Social and media are two words capable of striking terror into many artists — musicians in particular.
Everybody knows that we’re meant to promote ourselves — and our concerts — and our every group, especially our chamber groups or solos. But where does the line fall between winning self-promotion and annoying self-advertisement?
Also: where lies the balance between offering support to one’s entire personal acquaintance and (gulp) innate honesty?
Let’s say you’ve been offered a solo gig in a major Edinburgh venue. Naturally, you tweet about it. Repeatedly. You also plaster it to your Facebook status — with superglue — sometimes with added bribery (‘Free drinks to follow! Pizza at mine after!’)
Although some of these can sound rather forlorn (‘Come and hear my concerto! it’s for charity — Deaf Badger Aid — and it’d be so great to see you there! Please, please, please share!’)
Personally, I’d recommend saving such desperation stakes for rather closer to the concert.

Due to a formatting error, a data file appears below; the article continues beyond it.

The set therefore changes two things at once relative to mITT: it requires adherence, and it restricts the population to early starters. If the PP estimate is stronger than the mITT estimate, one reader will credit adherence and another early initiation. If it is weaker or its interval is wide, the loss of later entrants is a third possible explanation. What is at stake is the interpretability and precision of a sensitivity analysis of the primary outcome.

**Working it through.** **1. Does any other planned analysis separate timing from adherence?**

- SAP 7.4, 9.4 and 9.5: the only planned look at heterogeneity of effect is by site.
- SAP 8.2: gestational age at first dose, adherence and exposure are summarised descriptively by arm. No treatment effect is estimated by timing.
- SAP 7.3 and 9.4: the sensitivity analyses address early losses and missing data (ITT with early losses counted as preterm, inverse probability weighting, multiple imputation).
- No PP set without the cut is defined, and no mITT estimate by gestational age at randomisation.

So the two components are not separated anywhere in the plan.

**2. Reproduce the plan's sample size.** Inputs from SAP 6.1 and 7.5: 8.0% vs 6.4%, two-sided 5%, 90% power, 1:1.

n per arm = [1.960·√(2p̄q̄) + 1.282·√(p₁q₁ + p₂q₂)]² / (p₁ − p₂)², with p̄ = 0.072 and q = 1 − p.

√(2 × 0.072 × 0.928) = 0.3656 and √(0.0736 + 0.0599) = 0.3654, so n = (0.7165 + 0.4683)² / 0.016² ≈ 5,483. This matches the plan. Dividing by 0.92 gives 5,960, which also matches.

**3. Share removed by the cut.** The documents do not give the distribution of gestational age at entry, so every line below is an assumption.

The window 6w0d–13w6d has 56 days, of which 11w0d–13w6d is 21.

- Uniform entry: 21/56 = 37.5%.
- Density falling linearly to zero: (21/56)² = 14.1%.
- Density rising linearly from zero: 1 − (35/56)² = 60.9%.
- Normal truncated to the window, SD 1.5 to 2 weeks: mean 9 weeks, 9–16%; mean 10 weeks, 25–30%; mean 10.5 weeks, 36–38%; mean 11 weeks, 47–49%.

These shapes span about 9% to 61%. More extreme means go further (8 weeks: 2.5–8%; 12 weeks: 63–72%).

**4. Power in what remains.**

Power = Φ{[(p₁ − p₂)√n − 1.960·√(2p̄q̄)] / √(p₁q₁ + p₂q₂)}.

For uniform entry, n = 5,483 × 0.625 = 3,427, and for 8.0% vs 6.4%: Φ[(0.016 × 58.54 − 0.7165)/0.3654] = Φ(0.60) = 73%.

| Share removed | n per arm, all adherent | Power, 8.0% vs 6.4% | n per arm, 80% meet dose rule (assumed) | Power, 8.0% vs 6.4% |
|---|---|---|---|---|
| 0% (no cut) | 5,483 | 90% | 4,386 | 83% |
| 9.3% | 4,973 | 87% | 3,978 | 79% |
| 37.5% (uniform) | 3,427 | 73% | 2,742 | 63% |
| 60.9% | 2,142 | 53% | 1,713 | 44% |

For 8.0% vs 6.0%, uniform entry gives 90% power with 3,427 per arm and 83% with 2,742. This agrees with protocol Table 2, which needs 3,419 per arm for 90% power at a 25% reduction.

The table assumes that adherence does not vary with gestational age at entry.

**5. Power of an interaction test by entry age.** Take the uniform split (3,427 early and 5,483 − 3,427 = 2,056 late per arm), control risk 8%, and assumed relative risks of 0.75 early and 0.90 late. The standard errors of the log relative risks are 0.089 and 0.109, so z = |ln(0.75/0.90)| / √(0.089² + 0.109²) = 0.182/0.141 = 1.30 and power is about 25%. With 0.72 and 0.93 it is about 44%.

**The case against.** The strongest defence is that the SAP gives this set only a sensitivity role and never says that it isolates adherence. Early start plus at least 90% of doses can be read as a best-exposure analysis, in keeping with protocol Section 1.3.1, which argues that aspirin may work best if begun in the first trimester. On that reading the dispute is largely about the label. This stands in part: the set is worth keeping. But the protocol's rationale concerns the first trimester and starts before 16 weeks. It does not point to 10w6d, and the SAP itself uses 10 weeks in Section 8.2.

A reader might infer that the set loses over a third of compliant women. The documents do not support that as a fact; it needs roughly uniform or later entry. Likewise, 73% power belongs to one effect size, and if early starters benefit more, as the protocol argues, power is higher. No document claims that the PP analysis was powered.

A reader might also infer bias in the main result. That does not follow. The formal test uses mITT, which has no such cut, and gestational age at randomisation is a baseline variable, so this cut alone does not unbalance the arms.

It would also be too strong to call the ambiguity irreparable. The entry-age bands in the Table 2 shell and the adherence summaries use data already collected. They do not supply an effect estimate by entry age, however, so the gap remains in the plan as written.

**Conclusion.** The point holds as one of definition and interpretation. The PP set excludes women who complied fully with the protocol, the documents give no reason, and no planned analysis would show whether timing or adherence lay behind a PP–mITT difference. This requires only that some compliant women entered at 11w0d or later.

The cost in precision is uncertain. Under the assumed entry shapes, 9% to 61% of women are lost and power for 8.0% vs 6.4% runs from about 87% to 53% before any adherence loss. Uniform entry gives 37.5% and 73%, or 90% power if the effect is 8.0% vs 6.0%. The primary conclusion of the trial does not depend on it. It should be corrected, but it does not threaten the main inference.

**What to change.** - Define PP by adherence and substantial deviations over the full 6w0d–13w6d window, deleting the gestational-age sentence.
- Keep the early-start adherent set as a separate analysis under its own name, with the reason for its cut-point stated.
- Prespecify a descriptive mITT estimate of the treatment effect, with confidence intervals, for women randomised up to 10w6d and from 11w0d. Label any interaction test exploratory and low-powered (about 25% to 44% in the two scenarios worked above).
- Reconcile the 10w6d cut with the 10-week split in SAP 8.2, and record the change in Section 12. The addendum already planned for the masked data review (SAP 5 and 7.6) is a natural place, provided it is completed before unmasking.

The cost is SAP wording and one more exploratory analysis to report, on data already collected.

Instead, in the early promotion period it can be a good move to appear a trifle bashful. (‘Come and support me at the Usher Hall in Edinburgh with the stunning — orchestra! I’m incredibly lucky to be asked and bound to be rubbish, but all support gratefully accepted!’) Some musos are brilliant at this, tweeting, ‘First rehearsal and wow! — the orchestra is sensational, only hope I’ll be up to their standard!’ or ‘What a privilege to work with the phenomenal conductor so-and-so!’
This kind of post or tweet can, of course, hugely increase orchestral goodwill towards you. This is especially true as the orchestra, conductor etc. aren’t — luckily — privy to your private texts: ‘OMG, the conductor is in a world of his own and I can’t cope with the principal oboe’s intonation. Mega-nervy! TTYL.’
However, the kinds of posts proposed above can become just a tad tedious for your loyal social media followers: rather like all those yawn-worthy interviews of actors:
Interviewer: ‘So, what was it really like working with such a famous director?’